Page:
However, when it comes to images displaying bright colours, the Ulefone Power 2’s inherent dullness just might put you off. Sadly, the phone does not offer different display modes to play around with, and you will need to use third party apps if you wish to do so. The handset does, however, support adaptive brightness, and screencast.

Ulefone Power 2: Hardware and Performance

The Ulefone Power 2 uses the MediaTek MT6750T SoC which happens to be an entry-level chip announced by the company in early 2016. The processor is based on a 28nm manufacturing process and houses an octa-core processor with the Cortex-A53 cores running at 4×1.5GHz and 4x1GHz. The phone gets a decent 4GB of LPDDR3 RAM and ample 64GB of onboard storage. There is also an SD Card slot for those who wish to expand the onboard storage even further. Coming back to the SoC, the Power 2 gets a Mali T860 MP1 GPU, which is quite capable of driving the device’s full HD display. While the official website did say it supports 4G VoLTE, the handset did not offer voice calling facility when I tried using it with a Jio SIM card.

As for performance, even with the stated 4GB of RAM, I faced a lot of UI stutter and lag. The touch sensitivity wasn’t too impressive either, with the handset regularly failing to register input. Ditto for the fingerprint scanner, which wasn’t consistent and worked well sometimes. But there were several instances when it failed to recognise my fingerprints altogether. Moving on to the call quality, the Ulefone Power 2 was satisfactory. The earpiece on the handset was pretty loud and crystal clear, and I did not face any major issue hearing the caller even when I was in in a noisy environment. The bummer was, however, the lack of support for 4G VoLTE bands for India, due to which voice calls on Jio were only possible after I installed the Jio 4G Voice app.

Ulefone Power 2: Battery Life

Thanks to the mammoth 6050 mAh battery powering the phone, battery life was the least of my concern when I started using the Power 2. And true to my expectations, the battery life on the device was exceptional. The phone easily lasts well over two days (and then some more) with a normal usage pattern that includes a few calls, 20 minutes of casual gaming, 30 minutes of social media, and day-long WhatsApp chats. Even with full-fledged usage (at max brightness), the phone will easily last you a day.

The Power 2, therefore, is the perfect phone for long weekend getaways. Even if you happen to be in a remote area with no power source, rest assured because the phone will last you the entire duration.  Thanks to support for quick charging, the 6,050 mAh battery charges itself in just over two hours. Needless to say, you will find yourselves charging this phone overnight most of the time. As a secondary phone, the Ulefone lasted an entire week on a single charge! While it might play second fiddle to your primary smartphone in terms of features, the Power 2 has one ace up its sleeve. It can actually charge your primary phone in times of crisis. Ulefone includes a USB OTG cable with the phone for this purpose.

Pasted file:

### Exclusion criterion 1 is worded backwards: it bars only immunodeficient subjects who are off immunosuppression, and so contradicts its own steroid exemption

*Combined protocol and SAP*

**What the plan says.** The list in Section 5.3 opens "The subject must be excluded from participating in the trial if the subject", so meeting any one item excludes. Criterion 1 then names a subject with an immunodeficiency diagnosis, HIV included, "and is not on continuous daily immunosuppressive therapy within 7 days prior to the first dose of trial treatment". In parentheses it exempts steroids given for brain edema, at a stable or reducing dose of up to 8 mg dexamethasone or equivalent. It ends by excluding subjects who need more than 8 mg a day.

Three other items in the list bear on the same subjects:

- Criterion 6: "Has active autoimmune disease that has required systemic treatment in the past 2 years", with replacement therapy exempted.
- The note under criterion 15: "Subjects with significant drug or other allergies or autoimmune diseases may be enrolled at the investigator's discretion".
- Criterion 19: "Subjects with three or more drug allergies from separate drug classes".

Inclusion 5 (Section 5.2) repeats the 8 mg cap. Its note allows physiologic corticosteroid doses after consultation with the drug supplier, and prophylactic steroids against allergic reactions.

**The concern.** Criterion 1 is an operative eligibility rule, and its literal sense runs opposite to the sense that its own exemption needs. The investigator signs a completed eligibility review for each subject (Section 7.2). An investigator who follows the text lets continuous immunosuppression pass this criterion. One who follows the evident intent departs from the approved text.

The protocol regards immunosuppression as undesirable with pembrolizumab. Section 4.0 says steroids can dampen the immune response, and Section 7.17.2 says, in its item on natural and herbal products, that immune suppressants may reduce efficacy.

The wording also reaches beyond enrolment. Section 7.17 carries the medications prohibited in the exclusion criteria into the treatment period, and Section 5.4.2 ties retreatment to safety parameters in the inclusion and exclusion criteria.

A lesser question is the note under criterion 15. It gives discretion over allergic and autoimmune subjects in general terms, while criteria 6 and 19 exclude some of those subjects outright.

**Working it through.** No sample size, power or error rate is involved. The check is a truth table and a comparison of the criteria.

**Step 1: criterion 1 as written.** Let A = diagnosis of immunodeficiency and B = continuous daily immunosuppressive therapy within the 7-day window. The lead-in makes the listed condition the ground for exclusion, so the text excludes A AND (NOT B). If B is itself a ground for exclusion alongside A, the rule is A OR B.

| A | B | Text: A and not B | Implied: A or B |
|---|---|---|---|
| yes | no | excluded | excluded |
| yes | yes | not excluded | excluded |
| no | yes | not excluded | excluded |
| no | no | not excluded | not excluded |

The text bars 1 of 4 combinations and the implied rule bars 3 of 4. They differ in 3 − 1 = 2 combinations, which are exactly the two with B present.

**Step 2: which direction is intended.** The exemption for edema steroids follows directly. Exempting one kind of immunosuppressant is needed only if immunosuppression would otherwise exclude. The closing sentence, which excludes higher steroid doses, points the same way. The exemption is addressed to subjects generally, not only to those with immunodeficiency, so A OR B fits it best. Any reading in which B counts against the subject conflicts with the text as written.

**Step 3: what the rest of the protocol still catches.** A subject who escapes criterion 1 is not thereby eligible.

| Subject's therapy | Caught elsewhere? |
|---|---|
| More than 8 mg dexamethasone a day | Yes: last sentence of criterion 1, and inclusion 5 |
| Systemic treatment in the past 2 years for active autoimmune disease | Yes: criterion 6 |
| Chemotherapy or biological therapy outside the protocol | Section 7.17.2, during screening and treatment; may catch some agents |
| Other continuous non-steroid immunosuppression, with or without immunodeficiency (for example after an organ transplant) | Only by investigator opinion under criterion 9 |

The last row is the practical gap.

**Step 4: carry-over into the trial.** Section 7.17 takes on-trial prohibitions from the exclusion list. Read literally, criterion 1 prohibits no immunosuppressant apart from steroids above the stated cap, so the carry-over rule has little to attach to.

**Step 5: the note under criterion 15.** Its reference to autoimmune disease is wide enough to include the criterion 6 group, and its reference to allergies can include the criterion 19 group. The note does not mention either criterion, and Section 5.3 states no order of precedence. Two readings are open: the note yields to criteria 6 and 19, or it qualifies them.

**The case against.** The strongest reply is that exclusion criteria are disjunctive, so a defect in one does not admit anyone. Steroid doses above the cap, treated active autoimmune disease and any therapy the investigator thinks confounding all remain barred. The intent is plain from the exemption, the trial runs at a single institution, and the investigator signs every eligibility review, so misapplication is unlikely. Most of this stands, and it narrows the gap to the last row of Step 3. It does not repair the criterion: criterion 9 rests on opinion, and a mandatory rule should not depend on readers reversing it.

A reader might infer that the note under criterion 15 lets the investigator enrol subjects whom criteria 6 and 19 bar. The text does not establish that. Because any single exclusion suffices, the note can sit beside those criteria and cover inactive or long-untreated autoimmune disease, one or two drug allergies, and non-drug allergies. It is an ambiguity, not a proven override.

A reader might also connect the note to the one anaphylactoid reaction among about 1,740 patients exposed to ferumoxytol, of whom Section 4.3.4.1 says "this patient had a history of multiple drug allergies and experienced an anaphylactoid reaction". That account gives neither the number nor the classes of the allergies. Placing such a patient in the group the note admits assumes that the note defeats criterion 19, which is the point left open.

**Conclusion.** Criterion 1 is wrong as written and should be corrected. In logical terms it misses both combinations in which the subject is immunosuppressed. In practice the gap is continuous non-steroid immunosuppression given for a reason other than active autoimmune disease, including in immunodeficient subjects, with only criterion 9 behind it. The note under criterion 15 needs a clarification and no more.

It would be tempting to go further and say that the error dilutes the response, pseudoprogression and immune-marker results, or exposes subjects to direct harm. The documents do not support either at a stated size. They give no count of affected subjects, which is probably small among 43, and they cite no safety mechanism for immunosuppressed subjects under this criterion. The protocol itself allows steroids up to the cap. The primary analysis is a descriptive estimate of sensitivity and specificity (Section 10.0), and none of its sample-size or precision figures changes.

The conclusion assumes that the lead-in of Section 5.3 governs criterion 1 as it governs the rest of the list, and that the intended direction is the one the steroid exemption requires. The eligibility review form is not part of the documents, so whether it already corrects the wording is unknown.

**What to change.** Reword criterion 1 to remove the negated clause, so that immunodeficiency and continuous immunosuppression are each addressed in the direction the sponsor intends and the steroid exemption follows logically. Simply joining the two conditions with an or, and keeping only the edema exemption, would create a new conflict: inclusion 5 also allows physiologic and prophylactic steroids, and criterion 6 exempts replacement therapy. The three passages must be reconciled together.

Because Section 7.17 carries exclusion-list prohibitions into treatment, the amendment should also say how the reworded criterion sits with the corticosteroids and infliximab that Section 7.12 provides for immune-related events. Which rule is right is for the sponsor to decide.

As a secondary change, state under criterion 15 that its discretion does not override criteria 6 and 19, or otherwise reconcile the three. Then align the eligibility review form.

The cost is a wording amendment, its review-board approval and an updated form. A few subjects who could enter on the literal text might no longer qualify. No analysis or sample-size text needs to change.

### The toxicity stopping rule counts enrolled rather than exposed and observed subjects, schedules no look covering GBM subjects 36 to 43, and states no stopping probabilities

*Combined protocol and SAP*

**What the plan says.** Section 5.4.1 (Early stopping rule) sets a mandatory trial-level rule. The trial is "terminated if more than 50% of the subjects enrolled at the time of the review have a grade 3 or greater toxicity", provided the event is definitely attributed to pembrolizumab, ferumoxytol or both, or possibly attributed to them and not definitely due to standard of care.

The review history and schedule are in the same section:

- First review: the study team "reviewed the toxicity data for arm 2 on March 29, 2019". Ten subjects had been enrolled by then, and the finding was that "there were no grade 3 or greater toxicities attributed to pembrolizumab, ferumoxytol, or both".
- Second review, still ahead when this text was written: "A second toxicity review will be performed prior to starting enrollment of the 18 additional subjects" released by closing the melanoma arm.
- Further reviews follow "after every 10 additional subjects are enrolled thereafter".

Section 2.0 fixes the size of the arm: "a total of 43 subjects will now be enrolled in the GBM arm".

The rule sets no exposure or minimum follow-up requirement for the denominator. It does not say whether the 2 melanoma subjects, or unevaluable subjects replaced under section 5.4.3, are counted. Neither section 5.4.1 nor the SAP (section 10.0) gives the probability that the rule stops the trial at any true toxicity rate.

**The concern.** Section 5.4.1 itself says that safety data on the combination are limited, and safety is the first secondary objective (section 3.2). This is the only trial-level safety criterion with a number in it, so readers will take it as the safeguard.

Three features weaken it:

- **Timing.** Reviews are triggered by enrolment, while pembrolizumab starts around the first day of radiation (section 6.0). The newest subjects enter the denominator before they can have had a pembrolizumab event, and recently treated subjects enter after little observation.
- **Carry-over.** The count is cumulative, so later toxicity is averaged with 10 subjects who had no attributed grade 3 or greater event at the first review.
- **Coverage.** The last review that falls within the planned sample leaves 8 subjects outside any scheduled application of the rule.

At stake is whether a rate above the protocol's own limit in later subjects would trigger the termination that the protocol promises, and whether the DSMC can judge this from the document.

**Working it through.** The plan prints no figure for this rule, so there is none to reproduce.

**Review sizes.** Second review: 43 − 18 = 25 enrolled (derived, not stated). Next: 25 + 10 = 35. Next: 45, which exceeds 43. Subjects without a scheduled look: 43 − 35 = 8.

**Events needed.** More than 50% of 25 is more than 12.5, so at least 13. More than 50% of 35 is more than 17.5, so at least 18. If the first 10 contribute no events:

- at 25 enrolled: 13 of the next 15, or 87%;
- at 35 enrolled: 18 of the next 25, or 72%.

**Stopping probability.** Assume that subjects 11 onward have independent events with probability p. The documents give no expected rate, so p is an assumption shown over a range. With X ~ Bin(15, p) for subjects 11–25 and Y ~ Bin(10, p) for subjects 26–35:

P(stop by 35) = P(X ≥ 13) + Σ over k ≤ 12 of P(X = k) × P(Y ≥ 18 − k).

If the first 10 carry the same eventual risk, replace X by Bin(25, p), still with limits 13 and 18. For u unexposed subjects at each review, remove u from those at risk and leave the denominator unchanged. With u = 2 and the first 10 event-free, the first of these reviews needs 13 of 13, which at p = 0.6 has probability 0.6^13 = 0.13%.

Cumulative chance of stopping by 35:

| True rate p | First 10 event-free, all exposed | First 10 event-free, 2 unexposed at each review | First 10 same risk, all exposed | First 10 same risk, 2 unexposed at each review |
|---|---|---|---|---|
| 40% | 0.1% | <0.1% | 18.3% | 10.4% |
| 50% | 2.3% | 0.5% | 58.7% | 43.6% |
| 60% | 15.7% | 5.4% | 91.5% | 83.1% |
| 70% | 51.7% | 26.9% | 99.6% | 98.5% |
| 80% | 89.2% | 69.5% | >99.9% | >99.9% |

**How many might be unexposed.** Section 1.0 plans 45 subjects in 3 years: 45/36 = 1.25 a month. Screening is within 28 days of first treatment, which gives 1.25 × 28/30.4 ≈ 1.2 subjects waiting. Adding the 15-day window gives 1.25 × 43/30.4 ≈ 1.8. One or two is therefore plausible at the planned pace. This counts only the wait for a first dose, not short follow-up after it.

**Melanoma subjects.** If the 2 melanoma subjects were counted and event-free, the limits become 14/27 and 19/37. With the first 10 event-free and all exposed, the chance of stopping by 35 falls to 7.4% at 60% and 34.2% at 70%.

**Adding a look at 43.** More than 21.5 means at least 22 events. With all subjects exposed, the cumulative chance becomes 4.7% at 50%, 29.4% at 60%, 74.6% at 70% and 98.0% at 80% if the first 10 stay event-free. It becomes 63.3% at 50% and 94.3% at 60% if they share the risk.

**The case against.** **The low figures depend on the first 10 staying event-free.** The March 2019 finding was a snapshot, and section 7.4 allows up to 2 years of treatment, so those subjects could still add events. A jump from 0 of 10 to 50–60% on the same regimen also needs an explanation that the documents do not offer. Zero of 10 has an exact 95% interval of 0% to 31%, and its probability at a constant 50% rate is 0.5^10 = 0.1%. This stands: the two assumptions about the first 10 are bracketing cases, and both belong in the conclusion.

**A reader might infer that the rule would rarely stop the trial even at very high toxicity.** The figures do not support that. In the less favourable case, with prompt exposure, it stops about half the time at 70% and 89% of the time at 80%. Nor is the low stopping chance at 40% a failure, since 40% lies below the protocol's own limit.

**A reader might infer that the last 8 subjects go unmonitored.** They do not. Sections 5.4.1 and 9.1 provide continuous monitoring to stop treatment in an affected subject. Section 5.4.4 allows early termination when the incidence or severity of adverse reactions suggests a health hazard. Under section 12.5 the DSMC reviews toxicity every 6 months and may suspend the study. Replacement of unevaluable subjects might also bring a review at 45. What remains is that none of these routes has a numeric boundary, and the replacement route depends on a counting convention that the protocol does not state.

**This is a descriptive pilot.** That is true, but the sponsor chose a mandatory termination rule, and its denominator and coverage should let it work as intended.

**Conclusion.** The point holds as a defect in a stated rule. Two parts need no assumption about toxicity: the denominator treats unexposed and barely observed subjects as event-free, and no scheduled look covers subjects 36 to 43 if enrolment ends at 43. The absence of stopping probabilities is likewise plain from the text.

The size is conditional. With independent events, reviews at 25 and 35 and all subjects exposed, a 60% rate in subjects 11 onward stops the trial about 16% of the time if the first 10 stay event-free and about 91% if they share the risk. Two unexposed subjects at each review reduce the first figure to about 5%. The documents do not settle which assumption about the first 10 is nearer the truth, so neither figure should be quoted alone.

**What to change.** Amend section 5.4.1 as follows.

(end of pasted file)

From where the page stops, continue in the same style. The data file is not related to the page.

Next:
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Ulefone Power 2: Software

When I powered on the Ulefone Power 2 for the first time, one of the first things I checked was the software version of the phone. This was because Chinese smartphone vendors are notorious for shipping outdated versions of Android on their smartphones. The Power 2, however, was a pleasant exception. Right out of the box, the handset ran the newest version of Android. In fact, it was even updated twice after I started using the handset. I also hope that it receives a VoLTE update for compatibility with Indian bands in the days to come. Ulefone, like most manufacturers based out of China, has attempted to customize the software on this phone. However, nothing seems to have changed apart from some UI and icon customisation. Now that I have invoked the icons in the discussion, here is a screenshot of the rather jarring icon set that the Power 2 uses.